Wednesday, May 27, 2009

Frustuated Robots

I have been reading the book Emotional Design: Why We Love (or Hate) Everyday Things by Don Norman, one of the directors of the MMM program at Kellogg. The book has a fascinating chapter on Robots, and how robots might affect everyday life in the future. Don sees several robots being present in the household, each of them dedicated to one or more tasks. They would not all look like human beings; instead, they would have a form based on their function. So a dish-washing robot would like a ...well...dishwasher!

Don also talks about the need for these robots to have emotion to effectively perform their tasks, and make appropriate decisions. We, as humans, use emotion to make several decisions without even realizing the fact. Robots will not necessarily have human emotions; on the contrary, they would have emotions specialized to their needs. Don discusses a situation in which the emotion of frustration might help the robots in deadlock scenarios, as described here.

Suppose there are 3 robots in the household; a pantry robot, to fetch things from the pantry; a dish-washing robot, for washing dishes; and a servant robot, who does common chores around the house. You tell the servant robot to go fetch a cup. The servant robot goes to the pantry robot and asks for a cup. The pantry robot does not have a clean cup, so he(at the risk of assuming that all robots are male!) requests the dish-washing robot for a clean cup. The dish-washing robot does not have any cups - clean or dirty - so he requests the servant robot to get a dirty cup lying around the house so the he could clean it. Now the servant robot is waiting for the pantry robot for the clean cup, so he cannot take on a new task. And so, we have a deadlock!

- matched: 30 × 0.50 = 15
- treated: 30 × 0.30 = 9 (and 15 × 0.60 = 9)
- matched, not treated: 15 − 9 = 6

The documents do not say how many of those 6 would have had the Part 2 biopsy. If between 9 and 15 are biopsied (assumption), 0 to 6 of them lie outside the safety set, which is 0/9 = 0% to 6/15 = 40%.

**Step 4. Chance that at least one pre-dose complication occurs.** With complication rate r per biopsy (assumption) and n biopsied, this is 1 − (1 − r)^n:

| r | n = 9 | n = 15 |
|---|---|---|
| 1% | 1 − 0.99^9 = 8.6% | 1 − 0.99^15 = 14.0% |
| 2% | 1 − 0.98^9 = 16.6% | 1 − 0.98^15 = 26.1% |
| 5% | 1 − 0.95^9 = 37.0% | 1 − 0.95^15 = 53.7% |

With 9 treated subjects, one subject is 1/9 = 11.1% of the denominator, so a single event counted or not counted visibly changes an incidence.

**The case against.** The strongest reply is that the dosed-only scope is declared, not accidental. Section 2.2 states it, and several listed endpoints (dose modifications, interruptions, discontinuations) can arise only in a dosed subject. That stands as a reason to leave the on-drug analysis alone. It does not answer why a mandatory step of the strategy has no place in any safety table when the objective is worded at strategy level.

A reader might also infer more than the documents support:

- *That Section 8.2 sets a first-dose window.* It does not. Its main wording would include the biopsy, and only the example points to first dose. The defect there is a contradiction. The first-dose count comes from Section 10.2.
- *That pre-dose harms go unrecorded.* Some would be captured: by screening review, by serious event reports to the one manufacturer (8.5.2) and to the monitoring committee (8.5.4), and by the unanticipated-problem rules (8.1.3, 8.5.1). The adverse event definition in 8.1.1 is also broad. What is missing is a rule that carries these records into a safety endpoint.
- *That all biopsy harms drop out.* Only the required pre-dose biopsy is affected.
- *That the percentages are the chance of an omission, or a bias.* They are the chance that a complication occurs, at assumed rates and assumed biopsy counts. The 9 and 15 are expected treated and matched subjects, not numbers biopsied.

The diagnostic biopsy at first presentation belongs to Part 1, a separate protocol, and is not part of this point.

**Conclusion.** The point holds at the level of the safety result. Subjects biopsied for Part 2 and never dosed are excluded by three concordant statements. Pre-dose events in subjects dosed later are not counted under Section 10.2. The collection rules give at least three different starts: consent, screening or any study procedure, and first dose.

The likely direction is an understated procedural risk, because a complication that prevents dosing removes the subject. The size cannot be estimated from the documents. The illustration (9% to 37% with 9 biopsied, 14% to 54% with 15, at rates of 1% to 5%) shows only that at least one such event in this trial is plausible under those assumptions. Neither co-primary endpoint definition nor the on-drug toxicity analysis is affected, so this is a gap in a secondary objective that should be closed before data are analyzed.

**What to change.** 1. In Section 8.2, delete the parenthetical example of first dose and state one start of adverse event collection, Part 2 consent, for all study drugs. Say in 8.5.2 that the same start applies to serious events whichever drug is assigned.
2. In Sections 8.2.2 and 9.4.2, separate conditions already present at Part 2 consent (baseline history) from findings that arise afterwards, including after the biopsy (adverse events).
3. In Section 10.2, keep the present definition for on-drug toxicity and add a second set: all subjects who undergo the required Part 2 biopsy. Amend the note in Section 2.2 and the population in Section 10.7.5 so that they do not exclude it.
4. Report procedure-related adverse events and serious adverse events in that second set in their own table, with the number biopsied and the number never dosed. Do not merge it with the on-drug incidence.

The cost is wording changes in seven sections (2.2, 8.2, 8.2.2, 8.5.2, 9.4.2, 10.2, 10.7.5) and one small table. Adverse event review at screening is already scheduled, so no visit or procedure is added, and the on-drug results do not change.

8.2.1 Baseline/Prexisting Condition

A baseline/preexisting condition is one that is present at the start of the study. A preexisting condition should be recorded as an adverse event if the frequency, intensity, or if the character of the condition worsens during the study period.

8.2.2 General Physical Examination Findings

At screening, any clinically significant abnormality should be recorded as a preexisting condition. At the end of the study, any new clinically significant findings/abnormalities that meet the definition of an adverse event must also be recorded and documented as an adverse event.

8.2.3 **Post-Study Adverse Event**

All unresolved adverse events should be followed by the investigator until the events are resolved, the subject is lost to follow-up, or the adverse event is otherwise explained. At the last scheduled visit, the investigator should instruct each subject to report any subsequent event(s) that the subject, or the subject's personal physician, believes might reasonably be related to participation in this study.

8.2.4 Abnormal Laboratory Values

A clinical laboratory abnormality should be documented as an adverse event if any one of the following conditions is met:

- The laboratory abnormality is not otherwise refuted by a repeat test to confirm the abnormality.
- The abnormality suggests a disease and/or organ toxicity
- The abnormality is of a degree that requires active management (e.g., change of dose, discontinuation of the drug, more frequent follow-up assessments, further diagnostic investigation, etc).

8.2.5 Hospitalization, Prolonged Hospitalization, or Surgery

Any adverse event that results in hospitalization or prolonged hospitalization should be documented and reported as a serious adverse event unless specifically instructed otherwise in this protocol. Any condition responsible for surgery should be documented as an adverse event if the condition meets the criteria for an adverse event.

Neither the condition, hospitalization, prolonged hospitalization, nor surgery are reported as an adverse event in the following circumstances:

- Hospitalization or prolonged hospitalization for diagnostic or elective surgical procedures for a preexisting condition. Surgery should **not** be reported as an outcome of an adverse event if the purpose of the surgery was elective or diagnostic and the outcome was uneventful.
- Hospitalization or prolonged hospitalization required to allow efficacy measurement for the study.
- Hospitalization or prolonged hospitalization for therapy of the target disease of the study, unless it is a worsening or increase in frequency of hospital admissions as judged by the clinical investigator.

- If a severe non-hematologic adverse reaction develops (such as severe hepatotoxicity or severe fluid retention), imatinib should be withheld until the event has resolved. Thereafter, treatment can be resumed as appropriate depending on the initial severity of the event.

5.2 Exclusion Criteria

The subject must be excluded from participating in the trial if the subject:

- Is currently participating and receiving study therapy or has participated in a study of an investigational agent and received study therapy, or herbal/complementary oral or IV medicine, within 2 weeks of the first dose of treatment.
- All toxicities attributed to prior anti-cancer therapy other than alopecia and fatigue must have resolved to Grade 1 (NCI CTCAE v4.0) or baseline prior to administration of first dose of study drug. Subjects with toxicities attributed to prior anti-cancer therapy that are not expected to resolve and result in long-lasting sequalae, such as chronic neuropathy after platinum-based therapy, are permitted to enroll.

Now what if the servant robot gets frustrated, quits his task for the time being, and moves on to the next task? Problem solved! Now he listens to the dish-washing robot, gets him a dirty cup, and in a few seconds, the clean cup passes to the pantry robot and finally to the hands of the servant robot (who now experiences happiness!). All's well that ends well, even if it produces a little frustration in the middle.


  1. We have a roomba ... and love it ... go robots ...

    Didn't what you just described sound exactly like a time out function, that if you don't get a response within the first n seconds, you go on to the next instruction. It is also sounds like simple 'deadlock resolution' that we learn about in the OS design and concurrency control.

  2. It is actually very similar to the timeout function, so my argument for emotions might not be that strong. Don mentions other things that add meat to the argument, like enabling robots to be able to learn human expressions, repeat things that make their owners happy etc.

  3. Who are you by the way, Mr. am (your profile is blocked)

  4. Its Ms. AM now, soon to be Dr. AM/Mrs. AF ... keep guessing :p